If there was zero causality then one would expect to see a significant number of people coincidentally dropping dead at the sound of the "Taser Taser Taser" warning. Or dropping dead even when the taser shot misses the target. The fact that these events essentially NEVER happen provide an indication that the taser-THEN-death ordering actually is an indication of causality. Please google the taser's 'Curious Temporal Asymmetry' for the complete argument. There's not been any rebuttal to explain-away this simple observation.

    Also note that the maker has recently (1 May 2010) begun to admit the true risks of death.

    What is clearly not honest is to claim that the taser is inherently safe and should be freely used on uncooperative subjects. That was their previous claim.

    What is clearly dishonest is to claim that zero people have ever been killed by tasers. That's the most dangerous lie of all. 'The List' is of 500+ taser *-associated* deaths. Taser caused deaths are some middling fraction (1/3 to 2/3) of the larger list. It still adds up to hundreds. And if you replace 'caused death' with 'caused or contributed to death', then it's probably an even higher percentage (~80%+/- ?).

    Now, obviously, if the subject is being violent, then who cares what weapon is used by the police? But that's not how tasers are often used. They're often used to persuade citizens into a certain unwilling course of action. Believeing that they're only used on violent criminals is another falehood.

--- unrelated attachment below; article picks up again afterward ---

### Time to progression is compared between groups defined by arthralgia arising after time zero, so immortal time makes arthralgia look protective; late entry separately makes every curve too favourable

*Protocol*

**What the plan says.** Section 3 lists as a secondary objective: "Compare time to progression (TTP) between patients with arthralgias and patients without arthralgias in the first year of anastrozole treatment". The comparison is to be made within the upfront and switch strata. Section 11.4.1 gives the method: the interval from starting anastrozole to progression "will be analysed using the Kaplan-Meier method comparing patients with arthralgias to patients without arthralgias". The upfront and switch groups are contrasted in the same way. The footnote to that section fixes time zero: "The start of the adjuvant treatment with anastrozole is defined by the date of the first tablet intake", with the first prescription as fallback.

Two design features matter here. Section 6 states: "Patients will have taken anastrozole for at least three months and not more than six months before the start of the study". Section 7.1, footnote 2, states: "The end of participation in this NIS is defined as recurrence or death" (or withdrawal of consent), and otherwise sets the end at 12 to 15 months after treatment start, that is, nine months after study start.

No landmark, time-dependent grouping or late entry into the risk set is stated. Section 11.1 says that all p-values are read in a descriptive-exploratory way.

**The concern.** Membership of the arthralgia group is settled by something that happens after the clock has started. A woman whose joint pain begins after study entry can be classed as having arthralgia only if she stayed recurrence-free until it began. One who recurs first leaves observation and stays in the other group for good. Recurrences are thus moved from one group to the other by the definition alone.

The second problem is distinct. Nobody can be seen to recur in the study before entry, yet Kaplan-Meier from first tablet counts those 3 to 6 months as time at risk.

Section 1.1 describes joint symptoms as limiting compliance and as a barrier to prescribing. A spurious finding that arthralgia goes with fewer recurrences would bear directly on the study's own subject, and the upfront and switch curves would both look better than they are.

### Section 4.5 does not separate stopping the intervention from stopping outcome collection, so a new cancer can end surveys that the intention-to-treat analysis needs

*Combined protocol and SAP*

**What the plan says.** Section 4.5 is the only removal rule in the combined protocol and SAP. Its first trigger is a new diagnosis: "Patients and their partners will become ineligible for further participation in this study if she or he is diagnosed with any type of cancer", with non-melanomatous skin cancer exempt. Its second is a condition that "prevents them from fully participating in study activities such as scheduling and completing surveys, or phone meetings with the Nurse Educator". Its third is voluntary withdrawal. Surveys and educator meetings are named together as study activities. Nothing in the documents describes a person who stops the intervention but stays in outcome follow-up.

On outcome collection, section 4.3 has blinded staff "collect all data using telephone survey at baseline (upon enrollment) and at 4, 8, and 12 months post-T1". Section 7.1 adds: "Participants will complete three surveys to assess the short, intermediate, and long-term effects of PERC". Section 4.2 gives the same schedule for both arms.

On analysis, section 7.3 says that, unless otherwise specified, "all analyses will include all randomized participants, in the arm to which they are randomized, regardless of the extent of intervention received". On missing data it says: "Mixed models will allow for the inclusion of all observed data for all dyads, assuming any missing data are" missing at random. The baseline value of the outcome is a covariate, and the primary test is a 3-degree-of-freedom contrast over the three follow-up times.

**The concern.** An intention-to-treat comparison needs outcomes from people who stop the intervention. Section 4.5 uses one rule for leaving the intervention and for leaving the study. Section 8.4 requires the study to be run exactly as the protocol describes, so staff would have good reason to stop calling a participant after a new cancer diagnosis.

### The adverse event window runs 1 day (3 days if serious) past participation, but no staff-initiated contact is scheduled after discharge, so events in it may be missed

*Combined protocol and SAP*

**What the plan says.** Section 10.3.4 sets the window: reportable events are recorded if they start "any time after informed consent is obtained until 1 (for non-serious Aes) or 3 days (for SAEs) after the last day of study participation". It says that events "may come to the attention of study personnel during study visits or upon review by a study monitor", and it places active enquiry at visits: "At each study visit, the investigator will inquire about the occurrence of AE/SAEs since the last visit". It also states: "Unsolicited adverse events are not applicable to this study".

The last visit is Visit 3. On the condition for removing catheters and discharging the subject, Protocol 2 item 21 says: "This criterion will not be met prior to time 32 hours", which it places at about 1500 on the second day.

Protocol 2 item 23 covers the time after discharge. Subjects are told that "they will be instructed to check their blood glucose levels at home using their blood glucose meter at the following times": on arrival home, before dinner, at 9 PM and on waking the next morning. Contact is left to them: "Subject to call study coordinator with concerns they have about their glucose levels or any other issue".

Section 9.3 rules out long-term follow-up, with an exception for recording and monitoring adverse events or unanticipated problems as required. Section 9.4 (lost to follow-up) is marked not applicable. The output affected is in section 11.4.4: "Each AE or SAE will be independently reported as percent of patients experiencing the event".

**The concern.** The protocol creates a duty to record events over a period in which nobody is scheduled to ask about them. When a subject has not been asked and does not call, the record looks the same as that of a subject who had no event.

It's very easy for the average person to miss some critical information that would result in any reasonable person concluding that there are some very serious problems with the misleading marketing that has traditionally surrounded these very dangerous weapons.

    It's painful to watch jurisdiction after jurisdiction learning the same painful lesson without the information being passed along. It's shocking how organizationally-immature the profession of law enforcement really is...

    You'd think that they'd be better informed of topics such as "The Braidwood Inquiry", the Pratt taser-torture case in Australia, etc., etc. The fact that these tidbits of information are not widely known is a major problem in itself.

    1. Ian Michael Gumby

      @AC What's the 'suicide by cop' tally?

      Sorry, but as I posted earlier in the thread.

      Less than lethal doesn't mean its not lethal but that its meant to subdue and not kill.

      If you're a cop and all you have is a gun, you only have one option. To shoot to kill.

      Consider the alternatives.

      And yes, there are bad cops that abuse their power. So what's your point?

      1. Charles 9 Silver badge

        Whatever happened to shoot to disable?

        Train cops to shoot in the legs or something. Still a decently large target. Less likely to be lethal. Much more likely to be debilitating. Plus aiming down generally reduces the chance for shoot-thru collateral damage.

        1. Ian Michael Gumby

          @Charles 9 --- 'Shoot to disable'??? Time for a quick explanation about shooting a gun


          I don't know where to begin... its clear that you've never shot a service pistol or revolver. So lets start with the basic mechanics of the gun...

          There's DAO, DA/SA, SAO types of weapons. DAO == Double Action Only, where when you pull the trigger you are first cocking the weapon and then firing the hammer. Double Action / Single Action is where the first round is fired double action and then the subsequent rounds are fired Single action. (Single action refers to guns which when you pull the trigger there is only one action and that's firing the weapon.) There's a decocking switch that will uncock the weapon so that it will either take a manual pull back on the hammer to cock it, or it will fire in DA.